A note on the games I choose as examples: I pick them because I’ve played them. Kane and Lynch 2 is not a particularly good game, which is why I feel the need to explain its presence here. I played it because I had heard that it did some interesting things with visual presentation: it looks like a shitty cell phone video, complete with mpeg artifacting, slow reaction to changes in lighting, jarring camera movement, etc. Those choices are neat, but they don’t actually have much to do with the game’s narrative. The fiction does not account for a cameraman following the characters around, so it’s a purely stylistic choice (but one that may still fall under the umbrella of “interactive narrative,” where I plan to include a section on user interface design).

The way that Kane and Lynch 2 actually conveys its story, aside from brief cinematic sequences, is through a very straightforward but solid implementation of diegetic dialogue between characters. By “diegetic,” I mean that the characters are present in the scene as gameplay continues. The game does not always stop the action to convey information, but chooses to do so in a relatively naturalistic way.

In Kane and Lynch 2, dialogue is being used to drive the plot forward, but many other games use this same technique to provide deeper characterization or atmosphere. Many western-developed role-playing games, for example, take advantage of lulls in the action to allow non-player companion characters to interact verbally with each other, offering (frequently humorous) insights into their personalities, histories and worldviews. The example below is from BioWare’s recent Dragon Age: Origins. There is similar party banter for every possible combination of companions.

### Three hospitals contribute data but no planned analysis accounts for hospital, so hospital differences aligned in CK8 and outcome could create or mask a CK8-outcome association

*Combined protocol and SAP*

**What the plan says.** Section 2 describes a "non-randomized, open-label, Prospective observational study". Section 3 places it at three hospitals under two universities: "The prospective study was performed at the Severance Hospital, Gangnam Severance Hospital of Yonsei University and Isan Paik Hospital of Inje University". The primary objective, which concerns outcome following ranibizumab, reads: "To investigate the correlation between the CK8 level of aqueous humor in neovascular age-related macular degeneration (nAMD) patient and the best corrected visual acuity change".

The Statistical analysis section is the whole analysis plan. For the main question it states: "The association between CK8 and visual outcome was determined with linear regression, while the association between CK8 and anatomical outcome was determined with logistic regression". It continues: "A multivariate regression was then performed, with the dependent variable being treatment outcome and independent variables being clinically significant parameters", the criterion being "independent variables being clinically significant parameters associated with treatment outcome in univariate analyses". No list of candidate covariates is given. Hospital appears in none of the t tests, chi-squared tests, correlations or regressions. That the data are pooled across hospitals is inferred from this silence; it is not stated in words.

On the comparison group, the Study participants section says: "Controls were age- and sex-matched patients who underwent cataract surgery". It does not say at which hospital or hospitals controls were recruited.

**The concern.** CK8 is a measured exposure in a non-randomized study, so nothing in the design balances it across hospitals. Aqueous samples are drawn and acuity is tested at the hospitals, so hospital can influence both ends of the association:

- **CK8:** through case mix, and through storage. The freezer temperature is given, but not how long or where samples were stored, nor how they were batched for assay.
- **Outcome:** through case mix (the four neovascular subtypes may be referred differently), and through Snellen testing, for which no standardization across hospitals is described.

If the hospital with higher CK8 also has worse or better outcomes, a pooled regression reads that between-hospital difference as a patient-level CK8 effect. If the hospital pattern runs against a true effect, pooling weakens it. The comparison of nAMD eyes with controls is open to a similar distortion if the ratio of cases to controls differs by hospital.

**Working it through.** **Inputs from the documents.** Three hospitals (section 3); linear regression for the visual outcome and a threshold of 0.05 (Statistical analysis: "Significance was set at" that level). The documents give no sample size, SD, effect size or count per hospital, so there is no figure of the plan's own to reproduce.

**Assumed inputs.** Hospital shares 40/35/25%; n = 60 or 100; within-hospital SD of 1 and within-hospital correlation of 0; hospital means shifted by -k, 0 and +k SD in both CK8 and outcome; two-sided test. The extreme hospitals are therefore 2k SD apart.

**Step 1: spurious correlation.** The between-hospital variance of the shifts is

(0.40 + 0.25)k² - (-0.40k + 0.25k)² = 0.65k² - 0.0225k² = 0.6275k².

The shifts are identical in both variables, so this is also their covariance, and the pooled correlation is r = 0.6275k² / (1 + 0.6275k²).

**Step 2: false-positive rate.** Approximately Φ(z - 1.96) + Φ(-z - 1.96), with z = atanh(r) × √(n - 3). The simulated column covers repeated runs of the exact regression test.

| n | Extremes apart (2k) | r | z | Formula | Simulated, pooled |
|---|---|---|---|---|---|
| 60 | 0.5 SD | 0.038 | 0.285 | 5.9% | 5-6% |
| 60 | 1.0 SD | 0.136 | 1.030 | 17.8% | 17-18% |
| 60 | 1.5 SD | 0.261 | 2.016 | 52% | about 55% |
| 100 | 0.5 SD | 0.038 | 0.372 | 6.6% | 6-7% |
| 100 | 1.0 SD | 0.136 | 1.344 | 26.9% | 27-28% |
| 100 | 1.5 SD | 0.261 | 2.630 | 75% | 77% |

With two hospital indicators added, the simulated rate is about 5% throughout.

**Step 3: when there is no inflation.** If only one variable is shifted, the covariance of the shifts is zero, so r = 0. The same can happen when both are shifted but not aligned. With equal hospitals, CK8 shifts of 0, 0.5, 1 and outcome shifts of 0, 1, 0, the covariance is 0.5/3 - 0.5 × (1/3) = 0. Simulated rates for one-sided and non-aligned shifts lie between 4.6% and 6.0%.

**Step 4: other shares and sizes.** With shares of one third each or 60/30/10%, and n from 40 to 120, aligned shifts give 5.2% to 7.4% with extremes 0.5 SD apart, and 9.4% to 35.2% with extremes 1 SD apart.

A note on western RPGs and branching dialogue

Western RPGs, which tend to be more open in design than their Japanese counterparts, often feature “dialogue trees” which allow the player to hold interactive conversations with non-player characters. These conversations are not entirely open—this isn’t ELIZA—but instead resemble somewhat more granular and permanent versions of Choose Your Own Adventure novels. It’s possible to revisit aspects of a conversation over and over—holding your fingers on the pages to make sure you’re choosing wisely—but it’s also possible to respond to characters in ways that have permanent effects on how they perceive and respond to your character. I mention this common game mechanic because these conversations are often fully voice-acted in modern games, and so it’s possible to view these conversations as aural exposition; however, I classify them instead as examples of interactive narrative, given the degree of control they offer the player over the progression of the narrative. I will discuss them in more detail in a future blog post.